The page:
As well as cargo, the harbour also became a major passenger waypoint. By the 1880s, the harbour was handling 1,250,000 passengers annually through passenger steamship docks at the foot of Yonge Street. Passenger boats operated on Lake Ontario and the St. Lawrence River. Excursions to Niagara also departed from the Yonge Street docks.<ref name="Wickson, pg. 30"/>
The western channel's depth was found to be too shallow by 1906 when the steam barge Resolute sank outside the harbour during a storm. The barge was unable to shelter in the harbour. The Queen's Wharf area was rebuilt during the years of 1908 to 1911 by the federal government. A new western channel was dug to the south of the existing one. The existing channel could not be dredged to a lower depth as it was solid rock. The Queen's Wharf site became the eventual site of the Loblaws warehouse at the intersection of Bathurst Street and Fleet Street.
The 1910 Toronto Board of Trade proposal for the Ashbridge's Bay was for an industrial district for industrial offices and sites served by railway lines, public warehouses alongside docking facilities south of Keating Channel to the Eastern Gap and parkland/recreational strip at the south end.
In 1911, the Toronto Harbour Commission was created. The lands of the waterfront that were owned by the City of Toronto were transferred to the Commission to administer. In 1912, the Commission delivered its first plan for the harbour and the waterfront from the Humber River in the west, to Woodbine Avenue to the east. The Commission dredged the harbour to a depth of to match the new Welland Canal.
As the city of Toronto grew the northern shore of the bay was further altered by landfill, and has been moved approximately 500 meters south. After the Esplanade landfill, the second landfill project extended the shoreline south of today's Queens' Quay to the west of Yonge Street. The final infill on the north shore was in the 1950s, from Yonge Street east to the Don River, providing room for the Redpath Sugar Refinery, the Victory Soy Mills and several marine terminals.
In the 1920s, most of the low-lying marsh of Ashbridge's Bay was filled in to create Toronto's inner harbour area (with the small section to the east and the shipping channel the only reminder of the body of water). In the 1930s, the waters of Hanlan's Bay on the western point of the islands were infilled to create the Toronto Island Airport, now known as Billy Bishop Toronto City Airport.
By the time that the plans to build the St. Lawrence Seaway were announced, commercial usage of the harbour was already in decline. Previous infill on the eastern side created in the 1920s was used to build modern port facilities. In the 1970s, the northern shore was in decline and there was a new political initiative to rebuild the waterfront without industry in a manner seen in other cities. The Harbourfront project expropriated the lands west of York Street. Several facilities were renovated, such as the Terminal Warehouse, and others were demolished, creating space for recreational and cultural uses. The area around Yonge Street remained in private possession and a hotel and condominiums were built on the shoreline. The area east of Yonge Street remained in light industrial use under public possession. On the north side of the harbour, there are a few buildings left from the industrial period. Some are in use, such as the Redpath Sugar Refinery. Others have been demolished or are slated for demolition, including grain storage elevators at the east and west end of the harbours.
Wharves and piers
Wharves existed along Toronto's waterfront in the 19th Century, but they have since been replaced by quays. Most of the former wharves disappeared when the waterfront was filled in along with the now "missing" Creeks of Toronto.
A list of former wharves along the central waterfront:
- Dufferin Street Wharf
- Queen's Wharf - Bathurst Street
- Conner's Wharf - York Street
- Millous Wharf - Yonge Street
- Hamilton Wharf - Church Street
- Sylvester Brothers and Hickman's Wharf - Church Street
- Northern Railway Wharf and Elevator - Portland Street
- Taylor's Wharf - George Street
- Hogarty and Grussett Wharf and Elevator - Simcoe Street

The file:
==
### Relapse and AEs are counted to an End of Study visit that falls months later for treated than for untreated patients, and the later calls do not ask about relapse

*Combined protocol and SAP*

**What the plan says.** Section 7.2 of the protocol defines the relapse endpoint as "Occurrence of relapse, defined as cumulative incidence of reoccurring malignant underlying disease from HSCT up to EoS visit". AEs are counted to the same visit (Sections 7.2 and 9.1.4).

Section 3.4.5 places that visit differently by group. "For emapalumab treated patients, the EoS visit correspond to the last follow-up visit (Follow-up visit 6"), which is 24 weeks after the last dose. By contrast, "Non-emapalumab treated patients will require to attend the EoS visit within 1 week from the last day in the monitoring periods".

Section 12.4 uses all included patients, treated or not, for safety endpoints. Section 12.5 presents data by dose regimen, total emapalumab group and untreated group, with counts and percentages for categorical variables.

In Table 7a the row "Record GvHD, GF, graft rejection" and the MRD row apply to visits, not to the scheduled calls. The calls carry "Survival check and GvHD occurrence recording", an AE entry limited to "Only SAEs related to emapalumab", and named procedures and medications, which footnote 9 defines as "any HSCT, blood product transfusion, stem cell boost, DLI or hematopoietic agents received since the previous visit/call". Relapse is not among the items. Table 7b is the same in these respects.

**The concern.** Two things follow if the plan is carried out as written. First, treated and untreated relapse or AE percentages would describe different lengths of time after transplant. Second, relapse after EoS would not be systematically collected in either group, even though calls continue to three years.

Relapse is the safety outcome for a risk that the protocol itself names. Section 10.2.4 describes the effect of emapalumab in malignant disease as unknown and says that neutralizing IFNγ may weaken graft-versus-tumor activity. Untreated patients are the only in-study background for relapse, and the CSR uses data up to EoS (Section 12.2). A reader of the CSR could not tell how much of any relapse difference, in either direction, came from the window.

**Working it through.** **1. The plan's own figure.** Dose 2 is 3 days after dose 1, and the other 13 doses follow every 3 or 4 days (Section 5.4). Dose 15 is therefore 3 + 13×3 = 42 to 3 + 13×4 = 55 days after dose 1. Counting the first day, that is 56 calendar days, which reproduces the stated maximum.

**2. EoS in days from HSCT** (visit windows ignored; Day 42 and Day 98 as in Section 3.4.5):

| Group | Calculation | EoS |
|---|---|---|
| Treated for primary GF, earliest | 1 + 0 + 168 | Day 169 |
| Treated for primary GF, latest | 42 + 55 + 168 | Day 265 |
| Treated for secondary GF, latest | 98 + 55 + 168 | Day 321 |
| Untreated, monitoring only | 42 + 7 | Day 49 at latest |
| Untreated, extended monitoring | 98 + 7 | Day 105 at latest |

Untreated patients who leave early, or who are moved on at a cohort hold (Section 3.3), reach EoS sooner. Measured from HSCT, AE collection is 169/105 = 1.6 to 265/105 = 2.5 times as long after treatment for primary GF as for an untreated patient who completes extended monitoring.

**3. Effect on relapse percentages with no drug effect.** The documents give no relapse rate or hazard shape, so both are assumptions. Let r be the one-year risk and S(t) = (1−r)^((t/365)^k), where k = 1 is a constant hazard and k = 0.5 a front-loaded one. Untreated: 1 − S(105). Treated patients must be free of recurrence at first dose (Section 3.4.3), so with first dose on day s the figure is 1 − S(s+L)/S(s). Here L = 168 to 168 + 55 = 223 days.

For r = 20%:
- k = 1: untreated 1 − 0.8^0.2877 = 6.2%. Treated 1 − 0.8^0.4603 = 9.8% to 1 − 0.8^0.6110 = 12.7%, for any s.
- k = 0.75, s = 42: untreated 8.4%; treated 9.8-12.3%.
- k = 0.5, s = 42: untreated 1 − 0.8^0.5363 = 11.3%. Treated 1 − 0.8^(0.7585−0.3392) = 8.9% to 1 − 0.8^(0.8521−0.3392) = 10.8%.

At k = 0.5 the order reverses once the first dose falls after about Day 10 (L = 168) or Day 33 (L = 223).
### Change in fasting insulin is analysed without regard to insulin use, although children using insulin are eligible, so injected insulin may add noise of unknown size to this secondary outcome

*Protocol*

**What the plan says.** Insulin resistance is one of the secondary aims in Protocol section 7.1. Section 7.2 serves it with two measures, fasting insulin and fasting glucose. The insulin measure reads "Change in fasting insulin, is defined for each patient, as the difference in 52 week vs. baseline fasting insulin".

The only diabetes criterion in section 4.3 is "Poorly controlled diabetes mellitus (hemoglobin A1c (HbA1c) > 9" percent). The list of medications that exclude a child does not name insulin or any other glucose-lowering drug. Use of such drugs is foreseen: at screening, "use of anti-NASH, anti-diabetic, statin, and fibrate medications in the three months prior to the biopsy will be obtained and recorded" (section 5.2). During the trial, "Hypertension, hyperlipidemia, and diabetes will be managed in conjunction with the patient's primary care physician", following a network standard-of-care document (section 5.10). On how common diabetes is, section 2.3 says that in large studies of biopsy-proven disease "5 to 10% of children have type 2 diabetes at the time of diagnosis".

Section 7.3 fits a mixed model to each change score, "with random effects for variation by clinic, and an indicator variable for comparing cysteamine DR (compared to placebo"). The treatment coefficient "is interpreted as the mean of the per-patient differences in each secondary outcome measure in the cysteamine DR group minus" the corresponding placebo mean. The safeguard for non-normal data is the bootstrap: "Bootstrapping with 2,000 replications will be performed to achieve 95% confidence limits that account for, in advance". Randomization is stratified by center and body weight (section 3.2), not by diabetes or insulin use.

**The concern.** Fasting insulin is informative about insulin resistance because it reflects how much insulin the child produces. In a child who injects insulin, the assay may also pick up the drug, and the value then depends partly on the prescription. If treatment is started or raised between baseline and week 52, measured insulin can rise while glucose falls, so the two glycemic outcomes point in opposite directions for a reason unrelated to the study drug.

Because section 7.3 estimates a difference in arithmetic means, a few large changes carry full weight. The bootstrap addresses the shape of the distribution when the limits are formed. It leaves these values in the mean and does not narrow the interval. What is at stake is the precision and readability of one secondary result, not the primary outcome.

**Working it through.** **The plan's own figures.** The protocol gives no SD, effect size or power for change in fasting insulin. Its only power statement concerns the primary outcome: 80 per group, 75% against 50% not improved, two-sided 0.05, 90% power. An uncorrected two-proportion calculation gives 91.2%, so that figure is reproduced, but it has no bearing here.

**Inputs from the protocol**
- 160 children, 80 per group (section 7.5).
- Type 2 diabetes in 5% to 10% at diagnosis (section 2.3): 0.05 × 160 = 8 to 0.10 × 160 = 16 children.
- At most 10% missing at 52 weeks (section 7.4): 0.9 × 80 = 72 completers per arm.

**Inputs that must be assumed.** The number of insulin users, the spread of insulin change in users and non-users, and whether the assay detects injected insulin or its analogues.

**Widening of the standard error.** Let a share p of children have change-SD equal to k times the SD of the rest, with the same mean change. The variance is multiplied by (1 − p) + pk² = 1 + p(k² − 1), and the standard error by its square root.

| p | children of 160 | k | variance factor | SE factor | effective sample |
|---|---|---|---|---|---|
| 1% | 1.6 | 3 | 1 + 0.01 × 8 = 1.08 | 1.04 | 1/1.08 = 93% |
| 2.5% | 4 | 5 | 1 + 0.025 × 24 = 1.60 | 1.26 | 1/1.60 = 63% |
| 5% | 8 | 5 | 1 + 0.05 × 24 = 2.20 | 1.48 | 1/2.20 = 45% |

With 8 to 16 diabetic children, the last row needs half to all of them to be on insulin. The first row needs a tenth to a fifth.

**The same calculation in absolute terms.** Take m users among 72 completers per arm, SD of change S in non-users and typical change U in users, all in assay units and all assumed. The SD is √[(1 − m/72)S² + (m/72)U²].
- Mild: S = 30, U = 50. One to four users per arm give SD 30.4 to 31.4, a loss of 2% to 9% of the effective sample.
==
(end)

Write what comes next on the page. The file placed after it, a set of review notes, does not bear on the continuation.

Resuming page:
- Walsh and Love's Wharf - Simcoe Street
- Tinning's Wharf - York Street
- Higginbotham's Wharf - Yonge Street
- Manson's Wharf - Market Street
- Toronto and Northern Railway Wharf - Berkerley Street
- Gooderham's Wharf and Elevator - Don River
A list of current quays/slips along the waterfront:
- Bathurst Quay
- Maple Leaf Quay
- John Quay
- York Quay
- Queen's Quay
- Yonge Quay
- Rees St. Slip
- Simcoe St. Slip
Ships of Toronto Harbour
- tug Ned Hanlan II
- tug M. R. Kane (tugboat) - originally Tanac-V246 and purchased by Toronto Drydock Company
- MS Jadran (Captain John's Harbour Boat Restaurant)
- William Lyon Mackenzie (fireboat)
- CCGC Sora
- Toronto Island ferry services
- William Inglis
- Sam McBride
- Thomas Rennie
- Maple City
- Windmill Point
- Trillium 
Rochester Ferry service
In June 2004, the company Canadian American Transportation Systems (CATS) began regular passenger/vehicle ferry service between Pier 52 and Rochester, New York using the vessel Spirit of Ontario I. The service used a marketing name called "The Breeze". While Rochester had a custom-built ferry terminal, the Toronto terminal was a temporary facility, near the end of Cherry Street for security and customs screening facilities while a permanent marine passenger terminal was still under consideration for construction. CATS discontinued the service after only 11 weeks; among the problems cited was the absence of a permanent marine passenger terminal in Toronto and literally no Canadian interest in the service. The Toronto Economic Development Corp (TEDCO) was not properly consulted by the American interests who combined with the Mayor saw little political favour in seeing the project through from the City of Toronto's point of view. The vessel was sold in a bankruptcy sale in February 2005 to Rochester Ferry Company LLC, a subsidiary of the City of Rochester. In April 2005, Rochester Ferry Company LLC announced that the Rochester-Toronto ferry service using Spirit of Ontario I would return, operated by Bay Ferries Great Lakes Limited and using the marketing name "The Cat". The Toronto Port Authority officially opened the International Marine Passenger Terminal on June 27, 2005, three days before ferry service resumed. Even with impressive passenger numbers by the winter of 2006 the ferry service lost funding from the City of Rochester and announced that it would no longer be in business. The terminal building was later used for filming the CBC crime drama The Border.
The makeup of the soil between the mainland and the island varies:
- Stone near the Western Gap
- Mud near the north shore, mouth of the Don River
- Sand near the airport and western parts of the island's north shore
- Clay near the centre of the harbour
Gaasyendietha is Toronto's legendary Loch Ness Monster and it is sometimes spotted in Lake Ontario and even within the Toronto Harbour. The story of Gaasyendietha is a Native Canadian myth from the Seneca tribe.
- Keating Channel
- SS Noronic
- Toronto waterfront
- Toronto Port Authority